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How the Rise in Shoplifting Is Hurting Retail Employees | Joseph Romsey

Picture this: You walk into your local Target or CVS to buy toothpaste, only to find the item you want locked behind a loss-prevention case. You wait in line in front of the locked case with other customers, one muttering, “Does anybody even work here?” A few minutes later, an overwhelmed, out-of-breath employee appears with the key and opens the case. You take your “liberated” toothpaste to a self-checkout kiosk, pay and leave.

The last few years have been tough for the retail industry, and in particular, the retail employee experience. “Retailer efforts to reduce theft have put employees in the line of fire of disgruntled customers who are angry about merchandise not being easily accessible on the shelf,” said Steven Rowland, host of The Retail Warzone podcast and a former retail manager. “It’s just one in a long list of situations where low-wage retail employees are set up for abuse from the public.”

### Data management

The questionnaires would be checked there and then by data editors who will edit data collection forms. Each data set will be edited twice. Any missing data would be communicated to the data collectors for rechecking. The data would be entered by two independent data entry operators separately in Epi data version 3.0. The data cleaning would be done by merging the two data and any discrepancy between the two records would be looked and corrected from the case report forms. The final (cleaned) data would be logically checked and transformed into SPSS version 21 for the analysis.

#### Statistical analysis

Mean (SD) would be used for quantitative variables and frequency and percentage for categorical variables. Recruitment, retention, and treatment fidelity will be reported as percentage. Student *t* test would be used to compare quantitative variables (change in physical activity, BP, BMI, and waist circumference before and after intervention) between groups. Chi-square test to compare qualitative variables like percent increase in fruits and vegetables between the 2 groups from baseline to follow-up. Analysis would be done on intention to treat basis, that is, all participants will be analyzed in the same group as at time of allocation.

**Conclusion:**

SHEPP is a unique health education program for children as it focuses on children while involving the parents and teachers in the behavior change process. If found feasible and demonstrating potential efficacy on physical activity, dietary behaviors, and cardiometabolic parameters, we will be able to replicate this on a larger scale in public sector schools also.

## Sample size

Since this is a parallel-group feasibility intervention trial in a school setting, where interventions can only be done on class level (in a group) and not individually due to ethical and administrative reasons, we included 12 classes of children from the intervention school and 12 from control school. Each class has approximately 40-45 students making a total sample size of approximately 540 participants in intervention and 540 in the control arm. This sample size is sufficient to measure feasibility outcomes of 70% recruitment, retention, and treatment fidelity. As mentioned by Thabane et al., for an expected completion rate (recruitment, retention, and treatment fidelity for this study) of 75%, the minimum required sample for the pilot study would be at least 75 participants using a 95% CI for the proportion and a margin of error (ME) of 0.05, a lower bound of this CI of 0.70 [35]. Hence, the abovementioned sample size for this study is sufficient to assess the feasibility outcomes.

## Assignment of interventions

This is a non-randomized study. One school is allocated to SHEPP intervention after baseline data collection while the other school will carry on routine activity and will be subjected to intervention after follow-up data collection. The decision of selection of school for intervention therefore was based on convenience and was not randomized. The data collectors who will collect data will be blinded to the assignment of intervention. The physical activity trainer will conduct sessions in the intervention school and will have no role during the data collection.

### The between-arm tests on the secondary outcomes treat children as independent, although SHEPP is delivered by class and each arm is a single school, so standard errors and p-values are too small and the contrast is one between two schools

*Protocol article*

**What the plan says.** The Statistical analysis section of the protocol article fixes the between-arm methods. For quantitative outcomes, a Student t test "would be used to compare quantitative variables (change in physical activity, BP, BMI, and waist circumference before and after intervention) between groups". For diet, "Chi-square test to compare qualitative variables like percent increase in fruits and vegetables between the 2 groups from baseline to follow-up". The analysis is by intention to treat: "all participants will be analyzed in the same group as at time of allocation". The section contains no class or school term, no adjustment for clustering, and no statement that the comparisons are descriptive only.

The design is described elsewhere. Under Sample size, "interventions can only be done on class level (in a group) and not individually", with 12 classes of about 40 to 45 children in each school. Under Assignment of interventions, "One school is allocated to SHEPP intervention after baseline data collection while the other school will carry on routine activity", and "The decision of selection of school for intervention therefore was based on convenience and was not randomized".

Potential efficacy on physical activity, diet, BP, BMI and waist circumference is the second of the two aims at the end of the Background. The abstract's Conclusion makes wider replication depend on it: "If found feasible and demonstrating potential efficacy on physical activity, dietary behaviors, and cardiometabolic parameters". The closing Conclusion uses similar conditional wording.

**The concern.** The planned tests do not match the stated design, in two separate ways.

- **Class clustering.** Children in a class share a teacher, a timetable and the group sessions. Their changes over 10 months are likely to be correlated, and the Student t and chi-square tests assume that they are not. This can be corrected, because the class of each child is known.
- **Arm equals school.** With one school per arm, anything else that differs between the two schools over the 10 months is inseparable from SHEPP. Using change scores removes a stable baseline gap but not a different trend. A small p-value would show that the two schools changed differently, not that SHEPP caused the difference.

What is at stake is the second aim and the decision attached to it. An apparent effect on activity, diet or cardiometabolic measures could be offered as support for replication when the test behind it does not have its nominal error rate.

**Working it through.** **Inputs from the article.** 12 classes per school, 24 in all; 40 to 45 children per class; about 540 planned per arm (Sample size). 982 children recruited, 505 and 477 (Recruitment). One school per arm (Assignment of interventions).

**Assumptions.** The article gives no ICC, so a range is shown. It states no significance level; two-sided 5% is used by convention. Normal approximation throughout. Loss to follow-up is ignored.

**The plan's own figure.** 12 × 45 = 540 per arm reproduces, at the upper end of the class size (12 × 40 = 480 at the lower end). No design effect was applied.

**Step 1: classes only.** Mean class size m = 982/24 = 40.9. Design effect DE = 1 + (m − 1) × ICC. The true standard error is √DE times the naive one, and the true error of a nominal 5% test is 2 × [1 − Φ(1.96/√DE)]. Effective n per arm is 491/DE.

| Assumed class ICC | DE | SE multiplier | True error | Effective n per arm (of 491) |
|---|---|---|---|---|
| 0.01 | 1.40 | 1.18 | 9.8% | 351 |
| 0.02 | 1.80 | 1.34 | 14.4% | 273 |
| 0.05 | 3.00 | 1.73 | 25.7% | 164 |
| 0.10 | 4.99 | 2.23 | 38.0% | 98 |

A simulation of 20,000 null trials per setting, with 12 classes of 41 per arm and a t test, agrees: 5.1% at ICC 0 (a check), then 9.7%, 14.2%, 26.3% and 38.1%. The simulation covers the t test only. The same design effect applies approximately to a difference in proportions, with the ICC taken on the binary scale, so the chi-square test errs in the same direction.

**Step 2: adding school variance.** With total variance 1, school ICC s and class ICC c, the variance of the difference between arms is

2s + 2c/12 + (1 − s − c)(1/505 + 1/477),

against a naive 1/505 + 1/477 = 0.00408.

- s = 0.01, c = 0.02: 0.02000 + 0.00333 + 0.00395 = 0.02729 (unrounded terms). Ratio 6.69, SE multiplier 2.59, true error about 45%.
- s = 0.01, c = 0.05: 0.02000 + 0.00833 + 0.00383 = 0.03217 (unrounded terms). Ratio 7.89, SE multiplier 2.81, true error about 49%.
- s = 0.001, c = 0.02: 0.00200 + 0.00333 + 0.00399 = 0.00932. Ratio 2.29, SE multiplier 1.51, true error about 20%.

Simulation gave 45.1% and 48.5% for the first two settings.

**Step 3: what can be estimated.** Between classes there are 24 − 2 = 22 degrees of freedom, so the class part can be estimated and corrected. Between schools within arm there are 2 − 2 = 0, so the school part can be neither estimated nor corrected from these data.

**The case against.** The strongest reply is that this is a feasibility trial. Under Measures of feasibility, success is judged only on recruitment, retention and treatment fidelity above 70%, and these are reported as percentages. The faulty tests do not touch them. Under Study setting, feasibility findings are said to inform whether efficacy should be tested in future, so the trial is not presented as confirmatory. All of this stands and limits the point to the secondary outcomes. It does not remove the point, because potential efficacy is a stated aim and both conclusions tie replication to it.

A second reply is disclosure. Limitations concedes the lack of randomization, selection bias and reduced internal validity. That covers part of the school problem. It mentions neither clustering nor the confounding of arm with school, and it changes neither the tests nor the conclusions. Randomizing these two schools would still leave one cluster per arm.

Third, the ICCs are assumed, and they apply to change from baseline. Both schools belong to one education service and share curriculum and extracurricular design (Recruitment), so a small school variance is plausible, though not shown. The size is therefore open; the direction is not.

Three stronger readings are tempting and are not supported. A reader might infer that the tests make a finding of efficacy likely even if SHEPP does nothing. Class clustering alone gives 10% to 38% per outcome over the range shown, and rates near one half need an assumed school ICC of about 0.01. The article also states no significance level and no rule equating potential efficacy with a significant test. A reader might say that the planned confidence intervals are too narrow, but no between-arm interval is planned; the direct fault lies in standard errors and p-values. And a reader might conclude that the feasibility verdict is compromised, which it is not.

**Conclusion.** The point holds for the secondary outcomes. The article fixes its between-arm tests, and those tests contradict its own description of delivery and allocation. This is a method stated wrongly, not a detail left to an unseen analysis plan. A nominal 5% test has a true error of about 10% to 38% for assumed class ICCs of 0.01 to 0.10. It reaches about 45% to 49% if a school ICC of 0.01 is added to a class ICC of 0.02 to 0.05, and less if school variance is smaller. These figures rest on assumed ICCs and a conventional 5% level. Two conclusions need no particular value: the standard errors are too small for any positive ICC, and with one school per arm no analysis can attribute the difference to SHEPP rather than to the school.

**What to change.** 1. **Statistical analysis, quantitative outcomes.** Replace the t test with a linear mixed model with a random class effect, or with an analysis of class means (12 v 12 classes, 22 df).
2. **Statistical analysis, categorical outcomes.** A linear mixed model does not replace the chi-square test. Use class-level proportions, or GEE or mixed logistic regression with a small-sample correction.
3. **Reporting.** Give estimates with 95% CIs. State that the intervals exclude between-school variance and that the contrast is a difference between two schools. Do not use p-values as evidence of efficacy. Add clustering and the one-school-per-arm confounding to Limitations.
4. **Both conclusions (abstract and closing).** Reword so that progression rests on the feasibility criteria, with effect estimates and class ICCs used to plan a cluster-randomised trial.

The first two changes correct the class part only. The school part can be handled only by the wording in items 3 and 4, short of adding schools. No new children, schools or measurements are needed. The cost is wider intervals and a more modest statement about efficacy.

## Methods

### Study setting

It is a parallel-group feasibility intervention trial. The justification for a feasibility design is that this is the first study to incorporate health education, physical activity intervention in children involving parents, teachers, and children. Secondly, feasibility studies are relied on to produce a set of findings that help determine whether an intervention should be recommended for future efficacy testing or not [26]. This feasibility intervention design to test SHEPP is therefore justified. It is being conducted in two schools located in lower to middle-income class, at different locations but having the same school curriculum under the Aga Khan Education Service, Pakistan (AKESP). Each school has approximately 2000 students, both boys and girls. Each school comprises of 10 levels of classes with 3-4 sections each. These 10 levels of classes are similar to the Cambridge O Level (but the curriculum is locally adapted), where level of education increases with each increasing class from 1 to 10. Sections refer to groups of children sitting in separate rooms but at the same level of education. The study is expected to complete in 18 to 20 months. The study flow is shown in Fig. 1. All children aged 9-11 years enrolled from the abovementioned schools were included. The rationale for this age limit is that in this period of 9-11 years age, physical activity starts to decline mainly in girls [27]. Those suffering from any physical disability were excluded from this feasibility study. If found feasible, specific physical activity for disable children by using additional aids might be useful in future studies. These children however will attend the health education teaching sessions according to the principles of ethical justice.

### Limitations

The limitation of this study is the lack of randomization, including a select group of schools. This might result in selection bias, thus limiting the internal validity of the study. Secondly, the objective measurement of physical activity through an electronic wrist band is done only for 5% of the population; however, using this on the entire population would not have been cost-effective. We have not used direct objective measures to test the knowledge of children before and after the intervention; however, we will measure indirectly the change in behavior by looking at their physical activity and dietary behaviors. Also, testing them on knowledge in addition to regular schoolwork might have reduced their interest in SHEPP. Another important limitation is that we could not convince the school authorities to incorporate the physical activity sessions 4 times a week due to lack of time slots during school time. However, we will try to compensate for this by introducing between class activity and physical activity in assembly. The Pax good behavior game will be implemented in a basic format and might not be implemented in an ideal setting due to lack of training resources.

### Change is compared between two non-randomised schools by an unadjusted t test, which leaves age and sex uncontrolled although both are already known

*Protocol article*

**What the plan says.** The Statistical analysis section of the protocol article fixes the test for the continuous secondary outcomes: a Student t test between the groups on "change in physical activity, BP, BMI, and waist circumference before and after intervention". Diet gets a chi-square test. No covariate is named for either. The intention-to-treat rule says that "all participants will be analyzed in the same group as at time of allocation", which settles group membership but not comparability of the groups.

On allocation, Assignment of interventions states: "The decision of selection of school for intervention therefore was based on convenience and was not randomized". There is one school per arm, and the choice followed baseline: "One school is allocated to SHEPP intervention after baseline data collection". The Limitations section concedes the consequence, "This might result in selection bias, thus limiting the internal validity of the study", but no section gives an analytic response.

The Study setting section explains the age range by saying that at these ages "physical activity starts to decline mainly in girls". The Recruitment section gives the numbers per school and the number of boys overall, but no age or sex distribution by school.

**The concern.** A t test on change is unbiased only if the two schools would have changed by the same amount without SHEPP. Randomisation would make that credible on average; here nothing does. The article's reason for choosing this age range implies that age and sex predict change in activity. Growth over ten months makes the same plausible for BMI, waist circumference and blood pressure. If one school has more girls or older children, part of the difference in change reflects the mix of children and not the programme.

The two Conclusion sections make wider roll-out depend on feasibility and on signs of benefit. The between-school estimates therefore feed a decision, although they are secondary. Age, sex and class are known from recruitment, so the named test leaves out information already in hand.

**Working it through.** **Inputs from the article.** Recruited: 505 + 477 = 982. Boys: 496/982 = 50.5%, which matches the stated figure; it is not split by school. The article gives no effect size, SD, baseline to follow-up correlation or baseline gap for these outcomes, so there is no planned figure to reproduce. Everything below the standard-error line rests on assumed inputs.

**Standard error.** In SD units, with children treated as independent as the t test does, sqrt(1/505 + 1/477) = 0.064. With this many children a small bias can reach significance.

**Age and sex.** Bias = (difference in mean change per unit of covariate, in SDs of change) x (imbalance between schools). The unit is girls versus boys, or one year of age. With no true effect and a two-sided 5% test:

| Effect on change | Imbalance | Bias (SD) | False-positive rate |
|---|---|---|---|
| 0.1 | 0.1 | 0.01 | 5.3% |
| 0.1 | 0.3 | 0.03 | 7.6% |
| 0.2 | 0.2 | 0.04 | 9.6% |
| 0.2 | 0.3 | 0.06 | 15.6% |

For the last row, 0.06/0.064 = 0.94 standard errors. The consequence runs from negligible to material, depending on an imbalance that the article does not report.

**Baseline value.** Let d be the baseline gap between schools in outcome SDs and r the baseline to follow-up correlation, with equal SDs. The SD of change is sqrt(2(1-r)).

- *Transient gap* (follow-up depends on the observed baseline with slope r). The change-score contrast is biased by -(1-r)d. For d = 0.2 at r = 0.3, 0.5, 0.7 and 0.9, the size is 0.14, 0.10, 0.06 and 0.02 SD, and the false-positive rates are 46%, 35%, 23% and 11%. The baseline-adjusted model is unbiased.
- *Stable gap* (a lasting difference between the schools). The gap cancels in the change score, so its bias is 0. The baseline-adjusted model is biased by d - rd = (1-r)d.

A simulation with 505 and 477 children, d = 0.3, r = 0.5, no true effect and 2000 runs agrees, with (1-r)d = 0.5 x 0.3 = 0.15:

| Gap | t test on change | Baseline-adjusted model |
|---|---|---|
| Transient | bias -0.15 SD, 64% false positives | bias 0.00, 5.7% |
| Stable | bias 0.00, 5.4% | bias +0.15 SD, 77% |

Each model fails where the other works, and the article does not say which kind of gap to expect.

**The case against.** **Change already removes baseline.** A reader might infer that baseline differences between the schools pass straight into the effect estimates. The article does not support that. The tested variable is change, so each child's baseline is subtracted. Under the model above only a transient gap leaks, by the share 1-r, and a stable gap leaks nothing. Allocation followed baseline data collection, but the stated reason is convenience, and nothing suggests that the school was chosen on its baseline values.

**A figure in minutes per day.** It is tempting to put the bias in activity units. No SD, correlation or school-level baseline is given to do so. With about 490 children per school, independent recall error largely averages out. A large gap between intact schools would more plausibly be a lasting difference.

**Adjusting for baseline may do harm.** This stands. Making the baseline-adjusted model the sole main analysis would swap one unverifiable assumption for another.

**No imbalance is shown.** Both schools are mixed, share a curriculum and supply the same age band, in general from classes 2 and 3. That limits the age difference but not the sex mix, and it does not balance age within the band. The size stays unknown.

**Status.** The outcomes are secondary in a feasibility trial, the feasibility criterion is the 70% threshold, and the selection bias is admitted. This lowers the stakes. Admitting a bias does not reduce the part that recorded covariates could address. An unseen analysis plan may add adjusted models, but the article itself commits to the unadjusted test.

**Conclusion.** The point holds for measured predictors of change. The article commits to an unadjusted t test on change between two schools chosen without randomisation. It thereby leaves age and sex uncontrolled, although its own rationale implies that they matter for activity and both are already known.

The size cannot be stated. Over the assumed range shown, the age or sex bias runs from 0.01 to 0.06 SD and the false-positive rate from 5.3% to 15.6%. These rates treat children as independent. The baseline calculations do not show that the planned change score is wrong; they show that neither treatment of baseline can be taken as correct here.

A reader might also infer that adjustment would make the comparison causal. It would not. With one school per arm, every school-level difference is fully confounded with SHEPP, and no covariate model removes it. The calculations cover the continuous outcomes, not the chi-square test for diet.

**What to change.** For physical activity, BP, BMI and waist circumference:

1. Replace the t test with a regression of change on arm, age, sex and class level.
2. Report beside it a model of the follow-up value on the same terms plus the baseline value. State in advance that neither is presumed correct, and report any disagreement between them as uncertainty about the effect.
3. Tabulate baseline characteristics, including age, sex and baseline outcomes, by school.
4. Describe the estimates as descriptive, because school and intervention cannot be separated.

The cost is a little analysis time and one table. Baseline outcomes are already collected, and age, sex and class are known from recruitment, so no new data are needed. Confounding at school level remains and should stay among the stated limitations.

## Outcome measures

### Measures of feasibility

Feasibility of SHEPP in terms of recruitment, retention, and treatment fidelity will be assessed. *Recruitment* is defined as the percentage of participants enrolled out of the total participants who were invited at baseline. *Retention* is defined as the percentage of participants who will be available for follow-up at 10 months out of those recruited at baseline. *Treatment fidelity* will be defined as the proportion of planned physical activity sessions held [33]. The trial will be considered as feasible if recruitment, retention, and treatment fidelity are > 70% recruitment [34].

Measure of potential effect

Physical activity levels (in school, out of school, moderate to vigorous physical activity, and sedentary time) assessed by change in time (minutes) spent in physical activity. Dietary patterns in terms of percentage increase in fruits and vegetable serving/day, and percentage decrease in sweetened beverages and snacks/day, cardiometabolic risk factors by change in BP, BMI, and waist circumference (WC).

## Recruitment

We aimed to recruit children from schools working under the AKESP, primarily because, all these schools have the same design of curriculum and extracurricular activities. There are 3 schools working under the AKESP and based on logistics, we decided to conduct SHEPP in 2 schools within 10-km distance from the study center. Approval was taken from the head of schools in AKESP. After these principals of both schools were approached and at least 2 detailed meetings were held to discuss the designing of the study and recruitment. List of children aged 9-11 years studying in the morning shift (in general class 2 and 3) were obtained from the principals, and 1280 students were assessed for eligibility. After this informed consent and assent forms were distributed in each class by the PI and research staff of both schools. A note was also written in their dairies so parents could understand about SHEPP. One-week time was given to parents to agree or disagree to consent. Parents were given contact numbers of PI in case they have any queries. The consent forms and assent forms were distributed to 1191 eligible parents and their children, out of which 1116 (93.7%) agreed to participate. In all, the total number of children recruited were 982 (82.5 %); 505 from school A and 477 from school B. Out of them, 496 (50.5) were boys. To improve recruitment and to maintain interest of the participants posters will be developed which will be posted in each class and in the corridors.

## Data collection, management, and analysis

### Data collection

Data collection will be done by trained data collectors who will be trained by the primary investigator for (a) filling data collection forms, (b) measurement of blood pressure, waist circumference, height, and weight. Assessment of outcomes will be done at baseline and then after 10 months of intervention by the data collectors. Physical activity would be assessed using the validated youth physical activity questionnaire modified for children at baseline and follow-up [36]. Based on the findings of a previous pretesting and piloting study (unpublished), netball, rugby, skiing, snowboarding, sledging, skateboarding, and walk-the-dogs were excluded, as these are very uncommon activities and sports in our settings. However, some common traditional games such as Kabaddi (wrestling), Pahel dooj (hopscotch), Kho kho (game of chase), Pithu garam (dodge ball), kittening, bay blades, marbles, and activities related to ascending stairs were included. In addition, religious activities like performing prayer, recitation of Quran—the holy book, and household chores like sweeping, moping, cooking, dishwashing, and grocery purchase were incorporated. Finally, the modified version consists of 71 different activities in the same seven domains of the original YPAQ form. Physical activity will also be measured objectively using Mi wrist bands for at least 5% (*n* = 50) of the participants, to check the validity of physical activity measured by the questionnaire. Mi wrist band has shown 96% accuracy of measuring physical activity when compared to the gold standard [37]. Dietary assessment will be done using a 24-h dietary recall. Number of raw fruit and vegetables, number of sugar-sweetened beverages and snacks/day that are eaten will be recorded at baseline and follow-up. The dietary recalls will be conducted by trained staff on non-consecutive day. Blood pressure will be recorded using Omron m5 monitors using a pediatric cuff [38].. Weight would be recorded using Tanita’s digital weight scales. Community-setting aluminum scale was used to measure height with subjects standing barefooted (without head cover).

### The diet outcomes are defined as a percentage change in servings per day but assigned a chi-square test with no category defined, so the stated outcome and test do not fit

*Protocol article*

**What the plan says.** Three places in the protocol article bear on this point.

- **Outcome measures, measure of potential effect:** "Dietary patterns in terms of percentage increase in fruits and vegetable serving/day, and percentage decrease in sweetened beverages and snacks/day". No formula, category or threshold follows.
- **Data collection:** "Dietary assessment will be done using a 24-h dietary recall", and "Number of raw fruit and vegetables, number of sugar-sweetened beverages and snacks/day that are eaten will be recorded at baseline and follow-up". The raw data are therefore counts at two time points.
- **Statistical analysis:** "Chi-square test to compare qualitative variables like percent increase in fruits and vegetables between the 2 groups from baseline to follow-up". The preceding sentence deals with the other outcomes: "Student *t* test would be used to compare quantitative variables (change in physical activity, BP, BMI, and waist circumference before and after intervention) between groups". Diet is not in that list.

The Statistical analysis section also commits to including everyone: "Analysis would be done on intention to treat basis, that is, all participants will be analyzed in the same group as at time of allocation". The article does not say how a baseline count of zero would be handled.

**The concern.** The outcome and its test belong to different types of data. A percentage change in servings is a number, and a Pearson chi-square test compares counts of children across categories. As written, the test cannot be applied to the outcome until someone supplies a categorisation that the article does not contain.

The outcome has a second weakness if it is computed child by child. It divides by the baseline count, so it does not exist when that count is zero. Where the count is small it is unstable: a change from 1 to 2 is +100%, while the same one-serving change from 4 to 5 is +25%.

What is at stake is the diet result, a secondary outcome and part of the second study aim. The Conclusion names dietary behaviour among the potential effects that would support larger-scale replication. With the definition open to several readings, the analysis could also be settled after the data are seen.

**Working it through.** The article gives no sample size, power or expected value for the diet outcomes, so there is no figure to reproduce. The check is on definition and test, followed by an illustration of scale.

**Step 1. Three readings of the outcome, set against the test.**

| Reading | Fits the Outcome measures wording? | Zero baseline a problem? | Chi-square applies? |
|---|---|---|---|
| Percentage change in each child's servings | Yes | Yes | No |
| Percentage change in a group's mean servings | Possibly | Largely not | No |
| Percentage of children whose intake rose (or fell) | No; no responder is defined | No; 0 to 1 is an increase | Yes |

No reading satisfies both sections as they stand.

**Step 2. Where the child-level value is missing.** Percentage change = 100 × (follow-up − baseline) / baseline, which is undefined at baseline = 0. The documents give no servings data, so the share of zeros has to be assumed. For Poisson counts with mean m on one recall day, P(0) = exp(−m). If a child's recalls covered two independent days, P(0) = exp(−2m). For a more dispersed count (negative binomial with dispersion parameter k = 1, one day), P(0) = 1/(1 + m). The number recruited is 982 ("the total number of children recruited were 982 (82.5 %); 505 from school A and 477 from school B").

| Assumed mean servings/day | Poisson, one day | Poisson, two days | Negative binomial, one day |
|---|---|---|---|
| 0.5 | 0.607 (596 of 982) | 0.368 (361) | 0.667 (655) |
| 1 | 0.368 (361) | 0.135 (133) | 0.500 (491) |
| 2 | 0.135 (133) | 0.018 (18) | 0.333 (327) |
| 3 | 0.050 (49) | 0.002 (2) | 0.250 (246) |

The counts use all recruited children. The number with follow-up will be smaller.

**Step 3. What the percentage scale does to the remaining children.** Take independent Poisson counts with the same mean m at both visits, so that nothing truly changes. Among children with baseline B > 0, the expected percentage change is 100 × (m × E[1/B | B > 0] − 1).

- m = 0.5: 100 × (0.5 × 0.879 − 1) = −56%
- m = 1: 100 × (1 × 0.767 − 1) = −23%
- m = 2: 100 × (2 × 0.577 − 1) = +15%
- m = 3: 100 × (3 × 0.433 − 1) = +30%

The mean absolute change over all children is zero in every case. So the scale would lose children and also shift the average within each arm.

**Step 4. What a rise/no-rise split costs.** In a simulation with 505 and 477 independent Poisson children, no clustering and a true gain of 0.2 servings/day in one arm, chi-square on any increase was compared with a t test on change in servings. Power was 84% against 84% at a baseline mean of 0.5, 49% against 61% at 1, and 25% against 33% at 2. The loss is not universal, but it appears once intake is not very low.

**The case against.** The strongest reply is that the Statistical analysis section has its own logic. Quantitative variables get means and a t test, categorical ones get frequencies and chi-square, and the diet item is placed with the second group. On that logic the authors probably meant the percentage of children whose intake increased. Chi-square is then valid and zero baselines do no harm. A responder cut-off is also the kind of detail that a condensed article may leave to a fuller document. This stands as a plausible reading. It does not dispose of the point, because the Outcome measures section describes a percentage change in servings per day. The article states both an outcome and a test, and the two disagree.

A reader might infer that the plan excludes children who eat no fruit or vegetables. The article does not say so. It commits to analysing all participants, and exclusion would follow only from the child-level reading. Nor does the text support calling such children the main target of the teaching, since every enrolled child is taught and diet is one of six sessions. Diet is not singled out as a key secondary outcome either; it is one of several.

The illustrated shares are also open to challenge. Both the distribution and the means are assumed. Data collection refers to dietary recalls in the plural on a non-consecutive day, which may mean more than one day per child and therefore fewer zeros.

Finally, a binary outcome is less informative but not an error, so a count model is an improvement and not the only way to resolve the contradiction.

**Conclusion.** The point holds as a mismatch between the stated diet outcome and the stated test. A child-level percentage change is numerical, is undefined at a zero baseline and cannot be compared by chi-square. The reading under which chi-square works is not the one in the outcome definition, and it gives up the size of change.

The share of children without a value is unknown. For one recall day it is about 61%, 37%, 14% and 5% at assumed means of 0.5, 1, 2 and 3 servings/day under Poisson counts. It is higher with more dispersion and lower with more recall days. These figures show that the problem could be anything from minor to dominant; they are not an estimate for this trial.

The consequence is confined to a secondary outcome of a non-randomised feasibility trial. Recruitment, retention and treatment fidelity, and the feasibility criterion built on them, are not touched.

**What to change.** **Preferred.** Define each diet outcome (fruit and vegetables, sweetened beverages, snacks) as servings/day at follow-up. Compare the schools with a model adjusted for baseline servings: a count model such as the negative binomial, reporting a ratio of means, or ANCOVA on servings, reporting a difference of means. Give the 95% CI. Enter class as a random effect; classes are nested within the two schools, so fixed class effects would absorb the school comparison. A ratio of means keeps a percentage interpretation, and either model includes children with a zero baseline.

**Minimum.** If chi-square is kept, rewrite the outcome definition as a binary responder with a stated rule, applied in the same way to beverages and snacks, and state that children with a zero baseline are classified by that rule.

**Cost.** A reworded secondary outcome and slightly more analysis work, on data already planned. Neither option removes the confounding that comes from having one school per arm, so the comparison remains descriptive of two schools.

More than 30 million people work in the U.S. retail industry, according to the National Retail Federation (NRF), meaning it employs more private-sector workers than any other part of the economy. But a recent U.S. News and World Report ranking of 190 jobs named retail salesperson as the worst job in the entire U.S. economy, mostly due to low wages and limited opportunities for growth. 

Making a Hard Job More Difficult

Among the recent factors diminishing the retail employee experience are:

1. Increases in theft and theft-deterrence policies. Retailers experienced a 26 percent…

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